Friday, February 25, 2011

Business Aviation In India Calls For Improved Infrastructure

Aviation Daily Feb 25 , 2011 , p. 14
Neelam Mathews

While business aviation is emerging as a high-growth sector in India, the industry wants a new policy framework that will address issues related to infrastructure, safety and security, proponents told the recent Indian Business Aviation summit in Delhi.

A report by Sydney-based consultancy Center for Asia Pacific Aviation (CAPA) India says the industry could see new aircraft sales—business jets, helicopters, turboprops and piston engines—of up to $12 billion by the end of the next decade, when the general aviation fleet is expected to reach 2,000 aircraft, up from the current 680.

The signs are already evident. Embraer Business Jets, for instance, has broken into the Indian market with its Phenom model. It is delivering the third Phenom 100 jet—of 20 on order—to Mumbai-based air charter Invision Air Services. The order includes two Embraer Phenom 300 jets. By the end of the year, Embraer will have delivered six Phenom 100s to Indian customers, bringing the total in the country to 10.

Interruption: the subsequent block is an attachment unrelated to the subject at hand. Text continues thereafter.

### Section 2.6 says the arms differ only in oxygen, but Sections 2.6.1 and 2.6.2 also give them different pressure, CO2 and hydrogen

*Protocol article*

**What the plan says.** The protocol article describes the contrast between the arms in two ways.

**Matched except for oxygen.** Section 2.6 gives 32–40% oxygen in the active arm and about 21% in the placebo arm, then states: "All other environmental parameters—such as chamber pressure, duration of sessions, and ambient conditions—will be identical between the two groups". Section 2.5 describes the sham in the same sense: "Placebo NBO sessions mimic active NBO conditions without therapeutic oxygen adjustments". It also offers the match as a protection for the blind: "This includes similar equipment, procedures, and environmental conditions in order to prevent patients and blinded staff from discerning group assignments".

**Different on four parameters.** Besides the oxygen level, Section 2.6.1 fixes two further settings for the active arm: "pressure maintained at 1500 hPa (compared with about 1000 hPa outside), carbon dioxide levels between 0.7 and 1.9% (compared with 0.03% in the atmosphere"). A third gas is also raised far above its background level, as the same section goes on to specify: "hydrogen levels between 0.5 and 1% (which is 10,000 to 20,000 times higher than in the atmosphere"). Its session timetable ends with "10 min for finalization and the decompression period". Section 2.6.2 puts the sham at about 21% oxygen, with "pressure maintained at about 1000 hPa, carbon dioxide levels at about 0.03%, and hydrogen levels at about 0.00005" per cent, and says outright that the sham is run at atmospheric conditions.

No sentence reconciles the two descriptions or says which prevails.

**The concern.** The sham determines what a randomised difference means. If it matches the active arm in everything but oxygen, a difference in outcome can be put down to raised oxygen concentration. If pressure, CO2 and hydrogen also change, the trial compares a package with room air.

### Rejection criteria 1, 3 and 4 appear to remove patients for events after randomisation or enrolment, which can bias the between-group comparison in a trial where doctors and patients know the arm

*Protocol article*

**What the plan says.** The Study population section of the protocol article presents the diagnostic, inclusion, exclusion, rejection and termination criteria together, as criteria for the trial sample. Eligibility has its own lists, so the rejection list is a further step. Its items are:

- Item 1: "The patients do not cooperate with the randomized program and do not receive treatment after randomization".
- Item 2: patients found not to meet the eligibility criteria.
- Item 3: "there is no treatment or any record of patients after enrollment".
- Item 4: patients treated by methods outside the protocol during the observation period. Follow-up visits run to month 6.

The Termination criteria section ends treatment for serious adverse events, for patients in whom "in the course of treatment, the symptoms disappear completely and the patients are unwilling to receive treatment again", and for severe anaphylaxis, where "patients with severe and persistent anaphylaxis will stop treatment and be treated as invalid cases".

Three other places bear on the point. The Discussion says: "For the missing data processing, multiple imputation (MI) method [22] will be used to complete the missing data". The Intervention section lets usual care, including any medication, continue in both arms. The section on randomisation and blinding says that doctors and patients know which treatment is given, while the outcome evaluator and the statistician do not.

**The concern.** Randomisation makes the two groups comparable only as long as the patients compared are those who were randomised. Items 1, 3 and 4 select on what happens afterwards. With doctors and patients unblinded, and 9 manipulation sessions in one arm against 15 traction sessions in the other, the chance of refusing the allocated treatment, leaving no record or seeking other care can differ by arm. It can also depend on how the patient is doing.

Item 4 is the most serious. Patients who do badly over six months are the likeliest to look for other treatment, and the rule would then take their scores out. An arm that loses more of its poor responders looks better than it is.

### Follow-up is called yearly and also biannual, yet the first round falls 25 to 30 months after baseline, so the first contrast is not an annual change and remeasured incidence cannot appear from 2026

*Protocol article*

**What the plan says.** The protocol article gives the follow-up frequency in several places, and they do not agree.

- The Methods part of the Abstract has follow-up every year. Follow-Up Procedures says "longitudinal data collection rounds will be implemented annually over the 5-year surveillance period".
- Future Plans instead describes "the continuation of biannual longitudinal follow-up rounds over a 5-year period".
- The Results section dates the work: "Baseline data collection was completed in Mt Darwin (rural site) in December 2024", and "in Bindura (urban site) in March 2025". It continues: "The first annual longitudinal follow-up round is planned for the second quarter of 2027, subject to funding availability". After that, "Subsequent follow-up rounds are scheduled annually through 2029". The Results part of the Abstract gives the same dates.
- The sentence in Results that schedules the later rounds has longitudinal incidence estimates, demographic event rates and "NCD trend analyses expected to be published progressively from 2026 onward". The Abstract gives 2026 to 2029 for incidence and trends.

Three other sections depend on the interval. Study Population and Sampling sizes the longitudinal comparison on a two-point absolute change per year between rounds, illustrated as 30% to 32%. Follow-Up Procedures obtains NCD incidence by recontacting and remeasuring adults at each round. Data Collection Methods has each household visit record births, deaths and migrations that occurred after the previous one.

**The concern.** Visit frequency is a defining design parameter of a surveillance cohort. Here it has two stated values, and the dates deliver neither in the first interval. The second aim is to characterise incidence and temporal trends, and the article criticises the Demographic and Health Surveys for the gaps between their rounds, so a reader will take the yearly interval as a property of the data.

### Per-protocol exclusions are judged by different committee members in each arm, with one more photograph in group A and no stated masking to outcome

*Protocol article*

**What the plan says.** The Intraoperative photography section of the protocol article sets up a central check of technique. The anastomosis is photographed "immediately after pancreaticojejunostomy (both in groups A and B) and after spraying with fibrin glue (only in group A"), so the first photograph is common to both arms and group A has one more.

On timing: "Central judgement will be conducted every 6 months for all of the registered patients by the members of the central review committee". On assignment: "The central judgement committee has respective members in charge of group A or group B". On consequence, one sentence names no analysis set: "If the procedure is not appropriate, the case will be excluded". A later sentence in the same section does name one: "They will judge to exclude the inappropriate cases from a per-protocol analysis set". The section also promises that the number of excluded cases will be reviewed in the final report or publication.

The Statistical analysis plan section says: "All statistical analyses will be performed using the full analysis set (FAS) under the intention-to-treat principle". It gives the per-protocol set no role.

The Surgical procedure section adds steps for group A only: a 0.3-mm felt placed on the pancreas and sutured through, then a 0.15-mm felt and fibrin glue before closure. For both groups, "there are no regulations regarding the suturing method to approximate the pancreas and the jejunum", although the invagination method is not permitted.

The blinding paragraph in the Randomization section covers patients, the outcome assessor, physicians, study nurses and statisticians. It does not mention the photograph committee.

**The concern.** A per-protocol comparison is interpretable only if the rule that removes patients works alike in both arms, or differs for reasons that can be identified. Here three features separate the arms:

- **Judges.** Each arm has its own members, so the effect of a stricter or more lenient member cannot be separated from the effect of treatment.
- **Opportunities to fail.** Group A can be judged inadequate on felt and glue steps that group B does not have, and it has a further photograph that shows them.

Embraer has also secured a customer for its up-market Lineage 1000s–in the category of the Global Express and Gulfstream 450–with a list price of around $53 million. It expects to sign another contract by the end of the year.

“India needs more heliports. Despite having world-class airports like Mumbai and Delhi, there is no significant fixed-base operator in India, which is a roadblock to the growth of the sector,” says Karan Singh, VP of the Business Aviation Association of India.

“There is an urgent need for the recognition of the role of general aviation at a policy level, application of high and consistent regulatory and training standards, and relaxation of the present negative fiscal environment (heavy taxes),” says CAPA CEO South Asia Kapil Kaul.

Meanwhile, Reliance Infrastructure, which has five private airports in the western state of Maharashtra, has offered night parking for business jets constrained for space in Mumbai and Pune.

“With Tier 2 and Tier 3 cities in India developing at a fast pace, the time will come when business jets will find their way to smaller airports. At the moment, they continue to fight for space in major airports of Delhi and Mumbai,” says a civil aviation ministry official.

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